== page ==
Final Mini present was one of the ERA Turbo cars. Based on a modified Mini City, these were produced by Engineering Research & Application Ltd. under the ERA brand name from 1989 to 1991 at Dunstable in Bedfordshire. The fastest-ever version of the original Mini to be sold through official dealers, it has been described as “the spiritual successor to the Cooper and the 1275 GT”. To create the car, ERA took a standard Mini and modified the body, suspension, brakes, water and oil cooling systems, and interior. Under the bonnet they installed a turbocharged Austin Rover A-Series 1300 MG Metro engine, producing 94 bhp at 6200 rpm which gave the car a claimed top speed of 115 mph, The servo-assisted braking system used Metro ventilated discs and four-pot calipers at the front, with modified drums at the rear. The car had adjustable shock absorbers all round, and the ride height was lowered. Torque steer, common in a front-wheel drive layout, was mitigated by greater front-wheel toe-out and specially-made lower front suspension arms that provided 1.5 degrees of negative camber. The 6” x 13” aluminium alloy wheels were intended for either Goodyear or Dunlop 165/13:60 section, HR-rated low-profile tyres The body kit was styled by Dennis Adams,who also designed the Marcos sports cars and the Probe concept car. The interior had MG Metro front seats trimmed in Connolly Leather hide, VDO instruments in an ERA-designed dash panel, pile carpeting, and a sunroof. It was marketed through Austin Rover dealers. A total of 436 ERA Mini Turbos were produced.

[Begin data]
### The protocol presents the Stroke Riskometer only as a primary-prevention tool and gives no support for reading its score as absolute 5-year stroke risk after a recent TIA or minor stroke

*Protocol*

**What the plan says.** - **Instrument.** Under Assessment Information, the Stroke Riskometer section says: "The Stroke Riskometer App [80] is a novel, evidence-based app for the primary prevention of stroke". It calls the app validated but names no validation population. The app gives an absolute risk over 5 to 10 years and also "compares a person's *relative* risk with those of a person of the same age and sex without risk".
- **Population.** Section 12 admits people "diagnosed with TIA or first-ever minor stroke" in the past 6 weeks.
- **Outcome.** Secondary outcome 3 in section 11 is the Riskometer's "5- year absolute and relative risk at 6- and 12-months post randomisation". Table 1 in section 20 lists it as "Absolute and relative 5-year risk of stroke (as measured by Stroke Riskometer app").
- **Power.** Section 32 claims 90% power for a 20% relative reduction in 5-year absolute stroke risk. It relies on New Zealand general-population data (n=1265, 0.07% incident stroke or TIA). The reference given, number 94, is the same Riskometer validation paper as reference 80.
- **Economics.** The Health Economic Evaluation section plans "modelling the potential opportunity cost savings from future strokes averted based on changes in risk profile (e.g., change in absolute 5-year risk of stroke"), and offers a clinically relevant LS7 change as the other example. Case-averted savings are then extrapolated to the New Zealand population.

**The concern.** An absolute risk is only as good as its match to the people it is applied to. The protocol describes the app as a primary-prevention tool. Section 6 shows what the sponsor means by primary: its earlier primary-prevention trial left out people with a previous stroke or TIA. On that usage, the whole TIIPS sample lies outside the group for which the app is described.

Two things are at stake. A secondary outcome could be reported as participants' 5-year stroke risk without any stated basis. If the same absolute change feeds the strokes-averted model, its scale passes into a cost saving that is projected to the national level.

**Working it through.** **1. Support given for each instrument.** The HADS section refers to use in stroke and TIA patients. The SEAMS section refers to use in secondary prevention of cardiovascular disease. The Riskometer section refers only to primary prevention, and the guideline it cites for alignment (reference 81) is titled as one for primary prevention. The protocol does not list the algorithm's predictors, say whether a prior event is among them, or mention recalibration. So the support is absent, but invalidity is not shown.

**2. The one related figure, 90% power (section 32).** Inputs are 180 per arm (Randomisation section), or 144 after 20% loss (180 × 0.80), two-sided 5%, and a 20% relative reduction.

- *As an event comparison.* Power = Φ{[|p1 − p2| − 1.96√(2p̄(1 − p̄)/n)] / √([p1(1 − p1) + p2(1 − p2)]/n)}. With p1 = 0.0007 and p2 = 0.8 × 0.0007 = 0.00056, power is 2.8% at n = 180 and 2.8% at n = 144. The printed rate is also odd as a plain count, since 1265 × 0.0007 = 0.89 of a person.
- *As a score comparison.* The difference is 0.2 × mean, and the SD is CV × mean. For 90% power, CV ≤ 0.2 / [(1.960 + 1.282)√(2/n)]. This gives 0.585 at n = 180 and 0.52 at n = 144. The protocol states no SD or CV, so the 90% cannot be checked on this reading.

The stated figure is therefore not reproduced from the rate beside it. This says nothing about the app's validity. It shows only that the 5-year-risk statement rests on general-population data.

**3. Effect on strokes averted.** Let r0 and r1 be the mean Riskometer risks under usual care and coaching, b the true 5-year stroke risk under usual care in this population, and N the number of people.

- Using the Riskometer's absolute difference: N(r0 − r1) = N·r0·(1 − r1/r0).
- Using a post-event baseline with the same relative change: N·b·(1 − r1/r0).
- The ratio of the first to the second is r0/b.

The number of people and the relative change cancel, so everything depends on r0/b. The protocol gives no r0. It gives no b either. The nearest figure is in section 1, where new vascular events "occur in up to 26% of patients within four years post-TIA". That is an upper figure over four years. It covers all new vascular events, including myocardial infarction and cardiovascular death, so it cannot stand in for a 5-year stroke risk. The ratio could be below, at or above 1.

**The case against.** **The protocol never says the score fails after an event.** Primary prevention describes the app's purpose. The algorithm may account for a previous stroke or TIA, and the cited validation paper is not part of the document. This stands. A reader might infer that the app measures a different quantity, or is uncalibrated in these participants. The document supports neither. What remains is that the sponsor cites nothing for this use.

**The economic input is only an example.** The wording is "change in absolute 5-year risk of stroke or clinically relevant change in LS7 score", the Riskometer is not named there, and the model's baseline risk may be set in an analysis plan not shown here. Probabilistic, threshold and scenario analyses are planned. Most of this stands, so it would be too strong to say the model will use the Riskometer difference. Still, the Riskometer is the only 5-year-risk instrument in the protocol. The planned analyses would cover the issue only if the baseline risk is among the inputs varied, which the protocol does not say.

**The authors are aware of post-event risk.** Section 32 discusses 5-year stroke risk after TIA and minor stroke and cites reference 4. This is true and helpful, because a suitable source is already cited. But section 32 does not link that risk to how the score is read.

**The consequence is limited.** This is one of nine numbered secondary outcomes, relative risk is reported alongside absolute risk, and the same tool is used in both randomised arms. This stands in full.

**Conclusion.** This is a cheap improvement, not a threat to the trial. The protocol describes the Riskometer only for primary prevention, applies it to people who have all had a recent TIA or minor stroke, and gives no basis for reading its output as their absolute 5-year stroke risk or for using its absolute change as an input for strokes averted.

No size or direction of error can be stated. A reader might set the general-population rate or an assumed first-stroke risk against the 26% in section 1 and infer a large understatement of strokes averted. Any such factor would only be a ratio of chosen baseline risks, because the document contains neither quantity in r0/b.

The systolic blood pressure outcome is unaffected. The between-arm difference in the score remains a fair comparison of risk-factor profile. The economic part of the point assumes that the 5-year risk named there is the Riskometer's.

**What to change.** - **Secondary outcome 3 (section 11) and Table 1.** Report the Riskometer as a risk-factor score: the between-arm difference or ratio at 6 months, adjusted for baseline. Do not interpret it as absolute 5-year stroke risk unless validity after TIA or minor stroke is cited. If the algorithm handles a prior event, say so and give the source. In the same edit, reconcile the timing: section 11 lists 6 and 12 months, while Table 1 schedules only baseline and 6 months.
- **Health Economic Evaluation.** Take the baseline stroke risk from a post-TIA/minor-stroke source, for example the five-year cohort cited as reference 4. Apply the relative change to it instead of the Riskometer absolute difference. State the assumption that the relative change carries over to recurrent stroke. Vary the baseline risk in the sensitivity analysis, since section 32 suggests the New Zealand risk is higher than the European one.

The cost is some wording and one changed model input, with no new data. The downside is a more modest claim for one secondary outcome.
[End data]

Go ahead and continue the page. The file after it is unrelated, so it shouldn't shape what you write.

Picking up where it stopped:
JAGUAR E TYPE
Surely needing no introduction is the E Type Jaguar. I was not around in 1961 to witness the sensation that this car allegedly caused when it was displayed at the Geneva Show, but much has been written to remind everyone of just how this car grabbed people’s attention almost like none other before, or since. Enzo Ferrari, a notoriously difficult individual to please is said to have remarked that it was the perfect car in all bar one respect. The one thing he thought not right was that it did not have Ferrari badges on it! Brilliant though it was, it was not perfect, of course, and the team at Jaguar continued to develop the car, making changes on a continuous basis. Three separate Series are recognised now, with the least of these, and represented by the model on show here, was the Series 3 which was introduced in the Spring of 1971. As well as a new larger grille, the most significant change was the introduction of the 5.3 litre V12 engine. The older 6 cylinder unit remained available, but many loved the effortless performance of the new car, even if it did transform the car’s demeanour into more of a Grand Tourer rather than an out and out sports car. That was the way the market was heading, so Jaguar were wise to follow suit. Over fifty years since that initial unveiling, the E Type beguiles, enthuses and attracts like no other.